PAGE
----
(Credit: Gabber Eleganza)

Far Out Meets: Gabber Eleganza who unveils the colourful side of rave culture

While waiting for Gabber Eleganza at the Horst Music festival run-down press room, I started to think how and why after more than 20 years there are people who still enjoy listening to the gabber genre. Personally, I was considering gabber, an early hardcore sub-genre of electronic music, somewhat old-fashioned. With that, I also began questioning myself; What can still trigger curiosity today on 180 bpm hardcore music tracks? In fact, I had the wrong approach to the quest because during the interview—and even more evident during the ‘Hakke Show’ performance—I realised that Gabber is not necessarily a musical genre but it’s something more intimate, closer to a philosophical approach and for some others that were on stage even a way of living.

Gabber Eleganza—the moniker for musician Alberto Guerrini—started as a blog back in 2011 where he aimed at creating a reference point on Gabber culture: “Everything started in an accidental way; I have always been a passionate fan of gabber music and my blog project aimed at recollecting also some ‘private’ material, not only official one,” he said. With the purpose of dismantling the usual gabber stereotypes which include the less desirable collection of junkies and fascists, Guerrini achieved success in reinstating a ‘romantic’ trait to the gabber culture and, suddenly, the blog had no reasons to continue. “I received a proposal I could not turn down for the artistic value,” he explained. “It was in 2016 at the Bicocca hangar in Milan for a project curated by Lorenzo Senni and by the legendary contemporary German artist, Carsten Höller.”

He then adds: “They had the idea to create a sort of soundclash by combining performances held on both European and African stages: I was playing as Gabber Eleganza for the first time inside a museum. The project was particularly interesting because broke the mould, and I like to break the mould, to grab things and put them into different contexts”.

Guerrini’s live shows began as performances, not as a DJ. He then further explains: “It was on that occasion, at the Bicocca, that I brought some gabber party friends of mine and there the idea of the show was born. Only later I ‘officially’ became a DJ and played solo as Gabber Eleganza.”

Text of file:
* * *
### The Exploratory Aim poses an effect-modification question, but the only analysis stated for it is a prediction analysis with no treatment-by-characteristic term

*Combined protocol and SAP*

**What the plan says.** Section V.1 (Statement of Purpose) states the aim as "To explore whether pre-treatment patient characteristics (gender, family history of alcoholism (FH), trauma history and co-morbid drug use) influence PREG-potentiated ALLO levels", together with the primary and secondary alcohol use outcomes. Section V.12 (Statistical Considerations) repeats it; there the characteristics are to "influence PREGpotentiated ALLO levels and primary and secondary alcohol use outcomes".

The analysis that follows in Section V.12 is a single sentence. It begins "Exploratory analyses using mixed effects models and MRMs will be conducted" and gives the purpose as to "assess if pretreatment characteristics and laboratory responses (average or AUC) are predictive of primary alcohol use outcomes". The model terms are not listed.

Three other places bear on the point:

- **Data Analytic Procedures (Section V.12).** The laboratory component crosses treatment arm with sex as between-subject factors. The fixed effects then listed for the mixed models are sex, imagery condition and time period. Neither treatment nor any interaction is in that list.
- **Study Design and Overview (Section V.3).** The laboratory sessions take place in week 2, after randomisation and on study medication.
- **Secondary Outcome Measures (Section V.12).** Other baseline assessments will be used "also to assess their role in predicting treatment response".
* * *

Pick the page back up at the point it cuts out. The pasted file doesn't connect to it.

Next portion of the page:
In response to my question, if there is room for gabber culture in today’s society, he confirms to me that it still exists, especially in Holland or wherever there is a rave culture. Nevertheless, he also points out: “Actually I’m not part of the gabber culture in the strict sense; I do perform at electronic music festivals, that also relate to art, LGTB festivals, techno festival… gabber is not only a musical style but it is very tied to aesthetics, in the way the gabbers wear and also the way the Gabbers dance.”

Last year, having moved to Berlin, Guerrini has committed his personal life to surround himself around other like-minded creatives: “It was for personal rather than for artistic reasons,” he said of the move. “Berlin is a city that has many stimuli but this entails also a lot of competition. In the end, if you have a project you believe in firmly, you can succeed even if you live in a small town.”

Later on, we would have attended the ‘Hakke Show’ performance, known to be remarkably flamboyant and uncommonly exuberant. He then explains with conviction: “The Hakke Show is a show where I basically play only ’90s hardcore, with a performance of gabber dancers, who dance the hakke moves. It is a dance style that comes from Holland and the word ‘hakke’ means to ‘cut’ because you cut the air with your legs and with the arms; it is a very energetic dance.”

He added: “During the performance, I try to be as hidden as possible, a little bit disguised in black because I don’t want the audience to watch me but to watch the dancers. I play for my dancers, not for an audience. The public should grab the energy emanated from my dancers unwrapping this almost primitive music, which is not that evident for an audience that is not used to hard-core or to gabber culture, or even just to rave in general. In the end, my show channels this energy and this is what I want to carry on.

Gabber Eleganza is willing to explore other ways to communicate the gabber culture. To do this, he opened a label called ‘Never Sleep’: “With which I will produce musical and other editorial projects based on different media. Now I have just released a photo book and around the end of December, the first EP will be released. I don’t want to necessarily produce hard-core tracks, but I always like to give a dash of rave and possibly keep an experimental perspective.”

The conversation continues to debate the relevance of gabber, to which Guerrini then highlights how he became accidentally a reference in the gabber scene: “When people read my stage name, they expect certain things, so I always try to do unexpected things, otherwise it would not be fun. I take my work very seriously, but rave culture is good and fun, so there must be a trade-off between the two.”

Before excusing ourselves, I ask him about the next dates and if he plans some in the UK: “I will be in the UK in late November, in Glasgow on the 29th and the day after in London on the 30th.”

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